In disappointment, a goal we are trying to achieve is not achievable. It can be not getting our “crush” to agree to a date, not getting into our first choice college, not getting a job we wanted, not getting a house we put an offer on. Throughout life many opportunities present to experience disappointment.

In dealing with the people we love, disappointment can be soul crushing.  When we expect our loved one to give us what we want or treat us with respect and they do not–it is quite painful. Constant disappointment by a loved one leads to blame, resentment, and eventual detachment as we no longer are able to see them as a person we can trust with our feelings and emotions. Being repeatedly disappointed in the actions and behaviors of another lead to friendships ending, marriages dissolving, and family estrangement. 

It is often in feeling disappointment that we turn to anger. It is easier to feel anger towards whatever it is that is causing of us to feel disappointment then to face the sadness about the course of events. It is also easier to not look at ourselves and the role we played in our disappointment. We stay angry to avoid the sadness experienced in disappointment.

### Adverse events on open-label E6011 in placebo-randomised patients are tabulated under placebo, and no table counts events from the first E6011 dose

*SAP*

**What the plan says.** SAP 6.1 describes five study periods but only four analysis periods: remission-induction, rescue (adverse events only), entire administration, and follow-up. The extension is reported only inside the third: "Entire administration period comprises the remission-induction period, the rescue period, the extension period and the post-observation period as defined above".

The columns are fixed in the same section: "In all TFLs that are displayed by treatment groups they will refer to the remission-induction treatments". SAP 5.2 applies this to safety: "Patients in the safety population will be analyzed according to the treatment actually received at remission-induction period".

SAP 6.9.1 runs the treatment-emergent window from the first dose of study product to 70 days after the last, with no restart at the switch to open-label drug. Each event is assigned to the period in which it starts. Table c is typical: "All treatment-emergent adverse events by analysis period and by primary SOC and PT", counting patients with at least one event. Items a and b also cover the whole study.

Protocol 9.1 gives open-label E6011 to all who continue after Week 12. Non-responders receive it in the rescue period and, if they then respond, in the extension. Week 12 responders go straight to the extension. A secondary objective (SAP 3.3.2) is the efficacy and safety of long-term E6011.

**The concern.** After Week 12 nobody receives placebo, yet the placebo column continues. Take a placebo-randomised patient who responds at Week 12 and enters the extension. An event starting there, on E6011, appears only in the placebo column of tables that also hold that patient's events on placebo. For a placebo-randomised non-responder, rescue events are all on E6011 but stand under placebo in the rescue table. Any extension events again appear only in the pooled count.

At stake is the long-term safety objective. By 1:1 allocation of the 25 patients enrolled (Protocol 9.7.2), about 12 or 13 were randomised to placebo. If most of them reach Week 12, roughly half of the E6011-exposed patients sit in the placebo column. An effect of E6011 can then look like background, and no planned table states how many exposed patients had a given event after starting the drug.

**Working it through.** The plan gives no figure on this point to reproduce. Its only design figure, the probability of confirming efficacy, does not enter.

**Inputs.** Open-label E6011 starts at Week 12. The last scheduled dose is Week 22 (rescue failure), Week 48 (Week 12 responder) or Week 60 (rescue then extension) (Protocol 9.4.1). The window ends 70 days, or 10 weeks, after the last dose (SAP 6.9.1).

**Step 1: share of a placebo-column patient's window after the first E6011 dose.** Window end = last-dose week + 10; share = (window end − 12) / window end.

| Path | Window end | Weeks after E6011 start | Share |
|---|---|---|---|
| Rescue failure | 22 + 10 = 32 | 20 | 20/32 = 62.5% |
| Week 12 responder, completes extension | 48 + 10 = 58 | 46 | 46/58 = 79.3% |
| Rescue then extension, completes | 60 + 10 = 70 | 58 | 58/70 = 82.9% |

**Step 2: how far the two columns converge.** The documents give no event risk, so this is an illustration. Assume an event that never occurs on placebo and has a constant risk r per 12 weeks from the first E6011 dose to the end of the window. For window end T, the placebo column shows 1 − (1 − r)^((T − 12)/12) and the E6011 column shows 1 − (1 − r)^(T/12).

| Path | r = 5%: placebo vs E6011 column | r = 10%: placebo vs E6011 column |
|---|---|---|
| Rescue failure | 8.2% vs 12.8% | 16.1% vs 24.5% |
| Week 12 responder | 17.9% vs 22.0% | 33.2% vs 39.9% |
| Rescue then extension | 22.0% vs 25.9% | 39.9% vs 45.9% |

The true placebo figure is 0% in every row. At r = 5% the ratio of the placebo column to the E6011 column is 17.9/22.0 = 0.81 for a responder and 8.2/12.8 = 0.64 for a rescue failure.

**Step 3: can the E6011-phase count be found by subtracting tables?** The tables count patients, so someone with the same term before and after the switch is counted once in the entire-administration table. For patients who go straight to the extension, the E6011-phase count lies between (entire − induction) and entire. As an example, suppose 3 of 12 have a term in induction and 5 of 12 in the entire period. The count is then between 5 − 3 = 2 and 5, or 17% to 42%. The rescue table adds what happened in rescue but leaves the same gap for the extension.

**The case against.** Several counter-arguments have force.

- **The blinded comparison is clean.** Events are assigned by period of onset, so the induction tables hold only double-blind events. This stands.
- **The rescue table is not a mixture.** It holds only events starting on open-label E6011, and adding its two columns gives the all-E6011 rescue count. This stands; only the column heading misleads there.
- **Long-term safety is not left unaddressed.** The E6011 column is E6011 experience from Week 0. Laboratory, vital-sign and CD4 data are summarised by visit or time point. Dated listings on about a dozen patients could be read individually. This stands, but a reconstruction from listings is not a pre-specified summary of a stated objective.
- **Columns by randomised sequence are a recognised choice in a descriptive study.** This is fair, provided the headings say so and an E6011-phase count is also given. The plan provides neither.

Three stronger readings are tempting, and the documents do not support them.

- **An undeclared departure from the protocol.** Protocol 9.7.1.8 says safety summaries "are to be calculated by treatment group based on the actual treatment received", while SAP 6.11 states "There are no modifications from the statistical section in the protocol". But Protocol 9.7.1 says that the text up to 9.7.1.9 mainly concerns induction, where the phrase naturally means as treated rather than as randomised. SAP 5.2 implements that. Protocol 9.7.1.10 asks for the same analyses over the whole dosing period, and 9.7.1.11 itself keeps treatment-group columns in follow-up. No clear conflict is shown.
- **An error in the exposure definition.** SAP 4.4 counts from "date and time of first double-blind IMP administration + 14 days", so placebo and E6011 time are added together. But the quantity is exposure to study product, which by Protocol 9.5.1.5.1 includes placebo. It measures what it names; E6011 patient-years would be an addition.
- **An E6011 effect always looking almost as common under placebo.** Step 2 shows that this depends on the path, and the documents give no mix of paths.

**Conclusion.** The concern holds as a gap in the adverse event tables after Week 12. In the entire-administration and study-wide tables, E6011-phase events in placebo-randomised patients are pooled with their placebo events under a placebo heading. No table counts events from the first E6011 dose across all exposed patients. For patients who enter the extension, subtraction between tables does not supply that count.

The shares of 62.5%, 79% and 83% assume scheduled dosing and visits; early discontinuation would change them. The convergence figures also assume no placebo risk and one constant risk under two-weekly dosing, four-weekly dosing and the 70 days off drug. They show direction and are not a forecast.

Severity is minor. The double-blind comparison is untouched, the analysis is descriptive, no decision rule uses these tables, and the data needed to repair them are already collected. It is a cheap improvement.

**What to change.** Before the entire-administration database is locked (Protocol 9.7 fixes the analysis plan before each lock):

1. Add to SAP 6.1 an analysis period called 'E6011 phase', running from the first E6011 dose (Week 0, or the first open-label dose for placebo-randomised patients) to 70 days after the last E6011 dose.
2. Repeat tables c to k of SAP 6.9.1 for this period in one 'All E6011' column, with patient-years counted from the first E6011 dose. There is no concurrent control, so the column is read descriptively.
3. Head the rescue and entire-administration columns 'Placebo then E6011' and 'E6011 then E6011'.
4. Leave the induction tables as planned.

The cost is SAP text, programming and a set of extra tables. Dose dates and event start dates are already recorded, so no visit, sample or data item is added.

With anger you can continue to fight against what is and denigrate the person, situation, or event that is causing you to feel this way. However, disappointment requires an acceptance of what is and the reality of the situation.

Many people do whatever they can to avoid reality. This includes avoiding the experience of disappointment.

Much of what we experience is life is relatively neutral but our view on the experience colors whether it is good or bad.